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La Cote Sauvage ratings
Quality on a good day: 3.7
Consistency of Surf: 3.4
Difficulty Level: 2.9
Wind and Kite Surfing: 2.6
Crowds: 3.7

Overall: 3.2

See all 18 ratings

Based on 7 votes. Vote


Surf Report Feed

La Cote Sauvage Swell Statistics, August: All Swell – Any Wind

This image shows the combination of swells directed at La Cote Sauvage through an average August, based on 2976 NWW3 model predictions since 2006 (values every 3 hours). The wave model does not forecast wind and surf right at the coastline so we have chosen the most applicable grid node based on what we know about La Cote Sauvage, and at La Cote Sauvage the best grid node is 33 km away (21 miles).

The rose diagram describes the distribution of swell directions and swell sizes, while the graph at the bottom shows the same thing but lacks direction information. Five colours illustrate increasing wave sizes. Blue shows the smallest swells, less that 0.5m (1.5 feet) high. These happened only 5% of the time. Green and yellow illustrate increasing swell sizes and red illustrates the biggest swells, greater than >3m (>10ft). In both graphs, the area of any colour is proportional to how frequently that size swell occurs.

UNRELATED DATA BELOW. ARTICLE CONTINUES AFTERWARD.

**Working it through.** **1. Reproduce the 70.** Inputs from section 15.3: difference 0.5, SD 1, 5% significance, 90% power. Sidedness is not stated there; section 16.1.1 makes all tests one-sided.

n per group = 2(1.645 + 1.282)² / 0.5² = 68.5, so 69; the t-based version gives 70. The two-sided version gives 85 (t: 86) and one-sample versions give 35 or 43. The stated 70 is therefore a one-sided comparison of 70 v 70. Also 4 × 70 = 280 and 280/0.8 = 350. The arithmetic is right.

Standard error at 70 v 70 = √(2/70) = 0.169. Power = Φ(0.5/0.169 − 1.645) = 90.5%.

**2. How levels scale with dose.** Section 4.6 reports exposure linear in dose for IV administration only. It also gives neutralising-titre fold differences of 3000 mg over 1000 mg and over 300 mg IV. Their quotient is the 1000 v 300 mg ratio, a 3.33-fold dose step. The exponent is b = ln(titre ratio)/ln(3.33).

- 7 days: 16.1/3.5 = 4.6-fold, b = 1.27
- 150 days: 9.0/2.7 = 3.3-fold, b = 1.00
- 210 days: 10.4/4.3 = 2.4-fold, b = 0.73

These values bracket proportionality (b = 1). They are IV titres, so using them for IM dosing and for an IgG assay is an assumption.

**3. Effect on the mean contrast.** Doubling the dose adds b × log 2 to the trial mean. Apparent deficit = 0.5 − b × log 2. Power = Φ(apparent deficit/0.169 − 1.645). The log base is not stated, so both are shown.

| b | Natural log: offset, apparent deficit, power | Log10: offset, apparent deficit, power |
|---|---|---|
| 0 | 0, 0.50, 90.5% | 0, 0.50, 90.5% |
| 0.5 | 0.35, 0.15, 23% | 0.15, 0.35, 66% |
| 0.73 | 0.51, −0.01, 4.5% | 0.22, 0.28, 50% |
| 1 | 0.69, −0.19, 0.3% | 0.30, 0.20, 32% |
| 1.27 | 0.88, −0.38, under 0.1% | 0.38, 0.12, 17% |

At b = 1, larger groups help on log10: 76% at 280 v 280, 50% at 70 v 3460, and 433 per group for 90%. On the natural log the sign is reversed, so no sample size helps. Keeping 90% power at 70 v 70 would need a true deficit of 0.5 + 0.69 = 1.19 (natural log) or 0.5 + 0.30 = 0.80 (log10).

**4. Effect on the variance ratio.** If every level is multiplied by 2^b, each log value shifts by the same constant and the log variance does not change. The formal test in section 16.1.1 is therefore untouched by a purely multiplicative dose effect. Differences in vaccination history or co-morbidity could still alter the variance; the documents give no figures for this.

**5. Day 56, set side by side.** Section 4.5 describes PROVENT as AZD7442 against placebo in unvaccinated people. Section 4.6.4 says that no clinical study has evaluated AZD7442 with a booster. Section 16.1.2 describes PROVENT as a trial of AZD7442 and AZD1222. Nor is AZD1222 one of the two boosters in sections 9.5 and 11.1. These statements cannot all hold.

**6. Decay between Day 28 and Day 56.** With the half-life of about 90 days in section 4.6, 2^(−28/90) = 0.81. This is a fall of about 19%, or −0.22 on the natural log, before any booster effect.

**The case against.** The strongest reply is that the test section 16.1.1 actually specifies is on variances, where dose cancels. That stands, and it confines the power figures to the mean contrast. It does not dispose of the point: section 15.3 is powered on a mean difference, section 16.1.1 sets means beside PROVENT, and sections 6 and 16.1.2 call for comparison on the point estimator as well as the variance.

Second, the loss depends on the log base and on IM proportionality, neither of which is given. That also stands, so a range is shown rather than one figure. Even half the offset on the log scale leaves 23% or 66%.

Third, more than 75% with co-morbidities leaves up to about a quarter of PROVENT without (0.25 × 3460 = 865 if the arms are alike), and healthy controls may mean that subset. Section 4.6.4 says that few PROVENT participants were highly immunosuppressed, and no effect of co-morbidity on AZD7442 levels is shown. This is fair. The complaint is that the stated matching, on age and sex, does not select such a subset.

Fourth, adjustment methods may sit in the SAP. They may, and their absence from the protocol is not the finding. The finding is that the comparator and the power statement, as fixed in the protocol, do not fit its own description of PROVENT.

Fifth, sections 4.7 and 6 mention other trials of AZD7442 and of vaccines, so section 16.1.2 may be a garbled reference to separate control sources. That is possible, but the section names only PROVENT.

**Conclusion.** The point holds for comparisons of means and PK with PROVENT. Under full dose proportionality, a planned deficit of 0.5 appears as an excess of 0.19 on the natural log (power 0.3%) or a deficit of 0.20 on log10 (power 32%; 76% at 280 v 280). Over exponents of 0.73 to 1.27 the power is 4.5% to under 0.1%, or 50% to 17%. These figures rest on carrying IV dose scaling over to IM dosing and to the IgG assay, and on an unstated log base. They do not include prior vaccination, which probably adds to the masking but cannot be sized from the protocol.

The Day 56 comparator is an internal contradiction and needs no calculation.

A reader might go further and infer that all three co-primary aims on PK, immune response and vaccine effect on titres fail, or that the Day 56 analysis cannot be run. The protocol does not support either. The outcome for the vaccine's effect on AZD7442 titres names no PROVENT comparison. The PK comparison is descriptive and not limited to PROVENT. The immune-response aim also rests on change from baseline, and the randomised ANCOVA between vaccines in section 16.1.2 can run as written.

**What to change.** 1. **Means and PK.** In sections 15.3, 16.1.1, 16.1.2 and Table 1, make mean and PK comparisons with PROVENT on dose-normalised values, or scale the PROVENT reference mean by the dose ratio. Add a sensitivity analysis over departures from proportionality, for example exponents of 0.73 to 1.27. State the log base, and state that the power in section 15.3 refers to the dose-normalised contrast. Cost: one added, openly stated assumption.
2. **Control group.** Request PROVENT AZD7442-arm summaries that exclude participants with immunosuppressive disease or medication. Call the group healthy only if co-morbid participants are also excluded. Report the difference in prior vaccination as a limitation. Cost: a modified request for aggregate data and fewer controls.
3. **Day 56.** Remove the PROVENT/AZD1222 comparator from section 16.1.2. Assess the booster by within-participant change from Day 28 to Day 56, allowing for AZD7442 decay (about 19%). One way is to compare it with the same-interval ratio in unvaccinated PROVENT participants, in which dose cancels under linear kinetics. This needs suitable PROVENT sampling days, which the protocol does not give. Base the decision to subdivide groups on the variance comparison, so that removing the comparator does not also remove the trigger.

The diagram suggests that the prevailing swell direction, shown by the largest spokes, was WNW, whereas the the prevailing wind blows from the NW. Because the wave model grid is away from the coast, sometimes a strong offshore wind blows largest waves away from La Cote Sauvage and out to sea. We combine these with the no surf category of the bar chart. To keep it simple we don't show these in the rose diagram. Because wind determines whether or not waves are surfable at La Cote Sauvage, you can view an alternative image that shows only the swells that were expected to coincide with glassy or offshore wind conditions. In a typical August, swells large enough to cause good for surfing waves at La Cote Sauvage run for about 95% of the time.

IMPORTANT: Beta version feature! Swell heights are open water values from NWW3. There is no attempt to model near-shore effects. Coastal wave heights will generally be less, especially if the break does not have unobstructed exposure to the open ocean.